Santa Monica
LOOKOUT
Traditional Reporting for A Digital Age

Santa Monica Real Estate Company, Roque and Mark
(310)828-7525

Home Special Reports Archive Links The City Commerce About Contacts Editor Send PR

Most Voters Undecided in Council Race, Poll Finds
 

Bob Kronovetrealty
We Love Property Management Headaches!

Santa Monica Shines

Santa Monica Apartments

Santa Monica College
1900 Pico Boulevard
Santa Monica, CA 90405
(310) 434-4000

 

By Jorge Casuso

October 4, 2022 -- One month before the November 8 race for three City Council seats, a text poll of residents concerned with crime and safety found most have not decided who they will support.

The monthly Santa Monica Pulse poll of some 150 residents conducted between September 23 and 30 also found scant support for two rival transfer tax measures.

An overwhelming majority of respondents, however, would like to see an ordinance that makes it illegal to sit or lie in a building entrance Downtown or on Main Street expanded to other areas.

Asked which three Council candidates they would vote for, 33 percent of respondents backed slow-growth activist Armen Melkonians, while 25 percent backed Councilmember Lana Negrete.

Both candidates have the backing of the City police and firefighters' union and are running campaigns focused on reducing crime.

Rent Board Commissioner Caroline Torosis, who is backed by the firefighters union, and Recreation and Parks Commissioner Albin Gelicz, who is backed by the police union, each received 10 percent.

More than half of the respondents -- 52 percent -- remain undecided, down from the two-thirds who said they were undecided in last month's poll.

Meanwhile, both rival tax measures on the ballot fell well below the simple majority needed to pass.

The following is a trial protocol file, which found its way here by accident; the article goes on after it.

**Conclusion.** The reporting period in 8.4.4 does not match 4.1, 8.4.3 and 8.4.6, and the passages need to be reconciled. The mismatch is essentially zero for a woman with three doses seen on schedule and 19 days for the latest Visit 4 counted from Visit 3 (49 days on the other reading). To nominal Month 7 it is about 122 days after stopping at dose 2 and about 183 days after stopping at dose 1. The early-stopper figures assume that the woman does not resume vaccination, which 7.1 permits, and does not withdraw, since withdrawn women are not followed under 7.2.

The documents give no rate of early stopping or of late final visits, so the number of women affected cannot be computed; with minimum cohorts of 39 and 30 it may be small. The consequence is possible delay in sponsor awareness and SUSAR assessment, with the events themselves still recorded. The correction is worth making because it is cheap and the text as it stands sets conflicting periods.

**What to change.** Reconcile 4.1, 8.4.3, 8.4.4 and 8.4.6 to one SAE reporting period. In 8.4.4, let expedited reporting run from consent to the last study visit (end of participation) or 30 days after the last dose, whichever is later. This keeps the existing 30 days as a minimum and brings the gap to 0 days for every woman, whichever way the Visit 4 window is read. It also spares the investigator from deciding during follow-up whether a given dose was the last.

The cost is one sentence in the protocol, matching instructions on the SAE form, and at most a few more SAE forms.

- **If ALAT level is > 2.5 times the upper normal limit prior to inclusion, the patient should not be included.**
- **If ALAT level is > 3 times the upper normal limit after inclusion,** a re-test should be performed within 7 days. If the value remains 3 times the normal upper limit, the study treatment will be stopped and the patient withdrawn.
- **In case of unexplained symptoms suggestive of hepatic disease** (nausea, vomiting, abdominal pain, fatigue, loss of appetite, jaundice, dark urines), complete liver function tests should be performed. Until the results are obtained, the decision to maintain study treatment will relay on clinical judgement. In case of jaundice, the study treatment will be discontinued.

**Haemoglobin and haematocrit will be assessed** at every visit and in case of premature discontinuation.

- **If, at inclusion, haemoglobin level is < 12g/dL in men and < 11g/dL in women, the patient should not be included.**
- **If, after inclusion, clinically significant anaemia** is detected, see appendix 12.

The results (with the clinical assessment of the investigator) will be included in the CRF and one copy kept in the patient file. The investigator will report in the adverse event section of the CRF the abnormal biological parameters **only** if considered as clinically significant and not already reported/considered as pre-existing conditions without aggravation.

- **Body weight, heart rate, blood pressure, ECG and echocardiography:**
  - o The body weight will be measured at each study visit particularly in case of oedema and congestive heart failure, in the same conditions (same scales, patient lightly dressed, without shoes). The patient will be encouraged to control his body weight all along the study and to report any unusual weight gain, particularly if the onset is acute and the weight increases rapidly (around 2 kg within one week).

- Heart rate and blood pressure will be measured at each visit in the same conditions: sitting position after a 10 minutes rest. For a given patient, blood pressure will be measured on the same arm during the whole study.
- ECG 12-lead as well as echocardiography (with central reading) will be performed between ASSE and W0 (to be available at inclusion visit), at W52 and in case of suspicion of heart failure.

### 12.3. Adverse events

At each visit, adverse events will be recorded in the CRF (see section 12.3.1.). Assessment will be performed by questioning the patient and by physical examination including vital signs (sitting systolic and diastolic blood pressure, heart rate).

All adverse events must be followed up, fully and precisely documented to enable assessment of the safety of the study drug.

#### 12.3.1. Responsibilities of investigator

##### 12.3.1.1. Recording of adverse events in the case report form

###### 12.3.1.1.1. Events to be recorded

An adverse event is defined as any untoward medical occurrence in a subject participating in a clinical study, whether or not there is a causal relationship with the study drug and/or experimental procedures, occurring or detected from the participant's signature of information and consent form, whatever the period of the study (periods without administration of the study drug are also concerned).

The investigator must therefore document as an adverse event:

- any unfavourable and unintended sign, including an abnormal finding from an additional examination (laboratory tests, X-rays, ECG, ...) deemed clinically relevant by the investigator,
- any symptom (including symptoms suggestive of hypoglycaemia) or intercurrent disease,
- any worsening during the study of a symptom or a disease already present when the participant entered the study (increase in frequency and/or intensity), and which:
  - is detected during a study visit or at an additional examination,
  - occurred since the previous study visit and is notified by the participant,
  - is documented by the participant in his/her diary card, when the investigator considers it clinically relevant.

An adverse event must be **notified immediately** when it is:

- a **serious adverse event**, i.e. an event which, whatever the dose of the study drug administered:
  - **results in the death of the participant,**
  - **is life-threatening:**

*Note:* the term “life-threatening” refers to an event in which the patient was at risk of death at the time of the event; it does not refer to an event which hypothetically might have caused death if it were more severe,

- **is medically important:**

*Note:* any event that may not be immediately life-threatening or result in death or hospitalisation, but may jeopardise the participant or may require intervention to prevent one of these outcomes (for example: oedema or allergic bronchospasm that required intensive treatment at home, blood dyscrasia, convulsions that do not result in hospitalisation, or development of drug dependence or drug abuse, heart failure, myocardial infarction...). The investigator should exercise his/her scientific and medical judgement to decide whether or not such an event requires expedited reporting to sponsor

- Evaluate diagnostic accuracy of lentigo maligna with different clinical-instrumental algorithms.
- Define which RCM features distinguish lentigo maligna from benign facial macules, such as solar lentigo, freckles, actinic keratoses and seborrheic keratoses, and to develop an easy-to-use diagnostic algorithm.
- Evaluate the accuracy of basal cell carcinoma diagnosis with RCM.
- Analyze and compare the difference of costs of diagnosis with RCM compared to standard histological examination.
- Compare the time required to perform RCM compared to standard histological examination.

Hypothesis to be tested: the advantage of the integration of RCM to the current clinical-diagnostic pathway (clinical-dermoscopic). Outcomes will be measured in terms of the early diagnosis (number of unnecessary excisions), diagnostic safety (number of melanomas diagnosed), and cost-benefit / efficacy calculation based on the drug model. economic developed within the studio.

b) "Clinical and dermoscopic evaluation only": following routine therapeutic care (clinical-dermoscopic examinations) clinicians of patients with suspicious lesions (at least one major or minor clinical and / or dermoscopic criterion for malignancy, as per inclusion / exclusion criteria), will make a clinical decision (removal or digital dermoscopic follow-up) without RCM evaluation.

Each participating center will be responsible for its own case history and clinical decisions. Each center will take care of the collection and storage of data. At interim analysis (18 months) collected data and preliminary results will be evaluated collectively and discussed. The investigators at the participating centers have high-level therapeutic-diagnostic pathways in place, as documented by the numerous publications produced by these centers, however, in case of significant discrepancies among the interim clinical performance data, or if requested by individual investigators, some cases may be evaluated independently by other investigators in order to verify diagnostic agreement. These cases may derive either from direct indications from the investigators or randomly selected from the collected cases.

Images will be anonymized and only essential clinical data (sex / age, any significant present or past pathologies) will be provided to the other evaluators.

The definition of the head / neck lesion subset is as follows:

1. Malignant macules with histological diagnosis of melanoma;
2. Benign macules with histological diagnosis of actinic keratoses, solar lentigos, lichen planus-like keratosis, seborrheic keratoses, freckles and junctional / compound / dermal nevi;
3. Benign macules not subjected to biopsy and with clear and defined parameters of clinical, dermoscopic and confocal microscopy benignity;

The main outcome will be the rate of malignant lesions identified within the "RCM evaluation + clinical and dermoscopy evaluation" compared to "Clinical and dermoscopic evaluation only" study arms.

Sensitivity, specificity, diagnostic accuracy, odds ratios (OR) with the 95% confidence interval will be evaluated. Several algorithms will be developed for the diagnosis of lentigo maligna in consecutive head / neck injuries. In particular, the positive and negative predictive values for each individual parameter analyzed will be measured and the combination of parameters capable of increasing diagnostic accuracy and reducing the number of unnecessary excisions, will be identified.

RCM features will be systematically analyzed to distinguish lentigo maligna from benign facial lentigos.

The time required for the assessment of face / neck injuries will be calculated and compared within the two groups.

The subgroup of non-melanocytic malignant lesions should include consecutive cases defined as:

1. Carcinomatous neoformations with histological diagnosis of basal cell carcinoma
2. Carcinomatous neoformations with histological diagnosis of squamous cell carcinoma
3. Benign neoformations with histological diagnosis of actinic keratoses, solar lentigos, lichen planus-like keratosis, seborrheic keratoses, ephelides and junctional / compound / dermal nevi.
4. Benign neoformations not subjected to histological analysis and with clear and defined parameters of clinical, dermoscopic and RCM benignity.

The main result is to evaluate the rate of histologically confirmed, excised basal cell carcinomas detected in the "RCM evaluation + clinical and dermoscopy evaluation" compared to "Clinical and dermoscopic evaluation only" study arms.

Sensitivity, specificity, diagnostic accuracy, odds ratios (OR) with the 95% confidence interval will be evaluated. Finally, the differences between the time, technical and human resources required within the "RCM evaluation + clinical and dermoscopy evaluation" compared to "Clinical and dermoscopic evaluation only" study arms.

Twenty-nine percent of respondents said they would vote for Measure DT sponsored by Councilmember Phil Brock, while 20 percent plan to vote for Measure GS sponsored by Mayor Sue Himmelrich.

Himmelrich's measure, which has no expiration date, would hike the transfer tax for properties that sell for $8 million or more to $56 per $1,000 to fund affordable housing, homelessness prevention and public schools.

Brock's $25 per $1,000 rival measure would boost City services and programs cut back during the coronavirus shutdown and expire in ten years ("Opposing Arguments Promise Bitter Transfer Tax Battle," August 10, 2022).

The remainder of the respondents either opposed both measures (39 percent) or were not sure (12 percent).

If both measures get a majority vote, the one with more votes becomes law.

Residents were also asked if they supported an ordinance introduced by the Council last month that would expand a current law that makes it illegal to sit or lie down in any entrance to a building in the downtown or Main Street areas between 11 p.m. and 7 a.m.

Eighty-five percent of respondents support expanding the ordinance to other locations in the city, 8 percent oppose expanding it and 7 percent were unsure.

As with previous polls, the latest Santa Monica Pulse poll was sent to nearly 1,000 residents who "previously opted in to receive more information on education efforts surrounding crime and safety in their city." It had a 15 percent response rate.

The poll is conducted by Eyes on 11, a hotel union watchdog. Those who wish to be included in the next poll should email their name and cell phone number to SaMoPulse@gmail.com.


Back to Lookout News copyrightCopyright 1999-2022 surfsantamonica.com. All Rights Reserved. EMAIL Disclosures